At low doses Kratom is said to be stimulating, while eliciting the reported analgesic effect at high doses. It is available as dried or crushed leaves, powder, capsules, liquids, and resin.
Kratom’s safety profile is somewhat unclear. Some Kratom side effects have been noted at high doses, such as dizziness, nausea, tachycardia, seizures, and liver damage. But crucially compared to opioid drugs, it does not suppress the respiratory system, meaning that fatality from Kratom overdose is unlikely. In fact, most of the reported fatalities have been when Kratom was detected in autopsies alongside other drugs, suggesting a lack of knowledge about potential drug interactions and dosages.
So, let’s take a look at just what CBD and Kratom have in common:
1. The DEA Are Not Their Biggest Fans
Both CBD and Kratom have had their fair shares of run-ins with US Federal Agencies.
Last year, the DEA announced that CBD should be classed as a Schedule I drug with no therapeutic value and carrying high risk of abuse, as it is a derivative of the cannabis plant which has been stuck in the Schedule I category for the last 50 years.
According to the DEA, classifying CBD as Schedule I status means they can more accurately track scientific studies into the cannabinoid. However, a Schedule I status effectively shuts down much of its research. So go figure!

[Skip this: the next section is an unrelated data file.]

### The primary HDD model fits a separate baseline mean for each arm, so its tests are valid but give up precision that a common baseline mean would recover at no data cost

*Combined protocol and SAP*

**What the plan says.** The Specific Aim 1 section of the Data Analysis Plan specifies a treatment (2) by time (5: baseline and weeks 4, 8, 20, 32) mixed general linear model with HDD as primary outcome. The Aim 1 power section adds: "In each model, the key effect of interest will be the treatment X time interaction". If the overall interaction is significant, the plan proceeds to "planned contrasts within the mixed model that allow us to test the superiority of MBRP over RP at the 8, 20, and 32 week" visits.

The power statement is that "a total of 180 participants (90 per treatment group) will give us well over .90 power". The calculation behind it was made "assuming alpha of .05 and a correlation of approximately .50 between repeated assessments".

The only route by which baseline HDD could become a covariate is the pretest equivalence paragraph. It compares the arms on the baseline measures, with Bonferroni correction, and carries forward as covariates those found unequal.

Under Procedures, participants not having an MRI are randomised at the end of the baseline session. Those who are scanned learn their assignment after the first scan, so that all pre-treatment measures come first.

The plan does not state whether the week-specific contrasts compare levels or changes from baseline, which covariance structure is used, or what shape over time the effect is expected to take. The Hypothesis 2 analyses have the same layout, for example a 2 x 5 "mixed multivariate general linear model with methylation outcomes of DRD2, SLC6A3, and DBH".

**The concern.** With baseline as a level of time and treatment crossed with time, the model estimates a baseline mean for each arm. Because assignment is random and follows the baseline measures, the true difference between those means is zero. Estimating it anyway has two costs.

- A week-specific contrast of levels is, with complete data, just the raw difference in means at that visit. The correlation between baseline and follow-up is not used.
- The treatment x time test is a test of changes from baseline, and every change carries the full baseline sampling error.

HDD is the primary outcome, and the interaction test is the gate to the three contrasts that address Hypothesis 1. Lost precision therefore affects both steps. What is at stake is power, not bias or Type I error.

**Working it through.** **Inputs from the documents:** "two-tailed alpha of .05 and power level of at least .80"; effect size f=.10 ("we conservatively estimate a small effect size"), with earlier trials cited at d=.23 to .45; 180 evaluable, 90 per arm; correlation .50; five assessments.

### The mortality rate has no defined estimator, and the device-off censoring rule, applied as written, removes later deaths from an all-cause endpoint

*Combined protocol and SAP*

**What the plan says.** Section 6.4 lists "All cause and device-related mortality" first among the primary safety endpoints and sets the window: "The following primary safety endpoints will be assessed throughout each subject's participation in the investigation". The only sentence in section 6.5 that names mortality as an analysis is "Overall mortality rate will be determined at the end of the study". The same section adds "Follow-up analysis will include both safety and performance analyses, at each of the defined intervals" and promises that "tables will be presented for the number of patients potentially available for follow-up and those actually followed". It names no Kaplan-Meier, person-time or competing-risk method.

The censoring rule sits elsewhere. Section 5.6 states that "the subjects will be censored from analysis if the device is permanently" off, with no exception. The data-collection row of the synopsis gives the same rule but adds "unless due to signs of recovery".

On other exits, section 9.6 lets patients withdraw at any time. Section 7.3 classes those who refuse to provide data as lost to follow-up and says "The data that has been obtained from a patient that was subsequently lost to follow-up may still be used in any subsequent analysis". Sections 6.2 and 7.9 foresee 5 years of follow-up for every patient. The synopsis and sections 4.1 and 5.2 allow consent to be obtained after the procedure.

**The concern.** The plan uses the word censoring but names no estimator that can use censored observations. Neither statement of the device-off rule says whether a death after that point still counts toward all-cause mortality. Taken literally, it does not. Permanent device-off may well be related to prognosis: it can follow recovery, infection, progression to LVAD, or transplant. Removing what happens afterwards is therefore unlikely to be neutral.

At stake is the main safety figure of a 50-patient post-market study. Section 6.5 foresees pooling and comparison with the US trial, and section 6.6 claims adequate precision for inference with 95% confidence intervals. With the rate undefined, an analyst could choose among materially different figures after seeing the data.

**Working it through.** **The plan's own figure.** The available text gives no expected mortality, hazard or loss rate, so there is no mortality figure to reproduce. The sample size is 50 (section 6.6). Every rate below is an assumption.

Kratom and the DEA have been engaged in a merry dance over the last couple of years. Back in August 2016, the federal agency placed Kratom in Schedule I as an emergency measure due to concerns about its recreational use, psychoactive properties, misuse, and some reported Kratom-related fatalities.
However, with approximately 5 million people in the US using Kratom for issues like chronic pain, a huge public outcry ensued, where even Congress got involved. Advocates maintained that Kratom is safer than prescription opioids and that the deaths outlined were in cases where Kratom had been consumed with other substances. So just 2 months later, in an unprecedented measure, Kratom was removed from the Schedule I list, pending further investigation.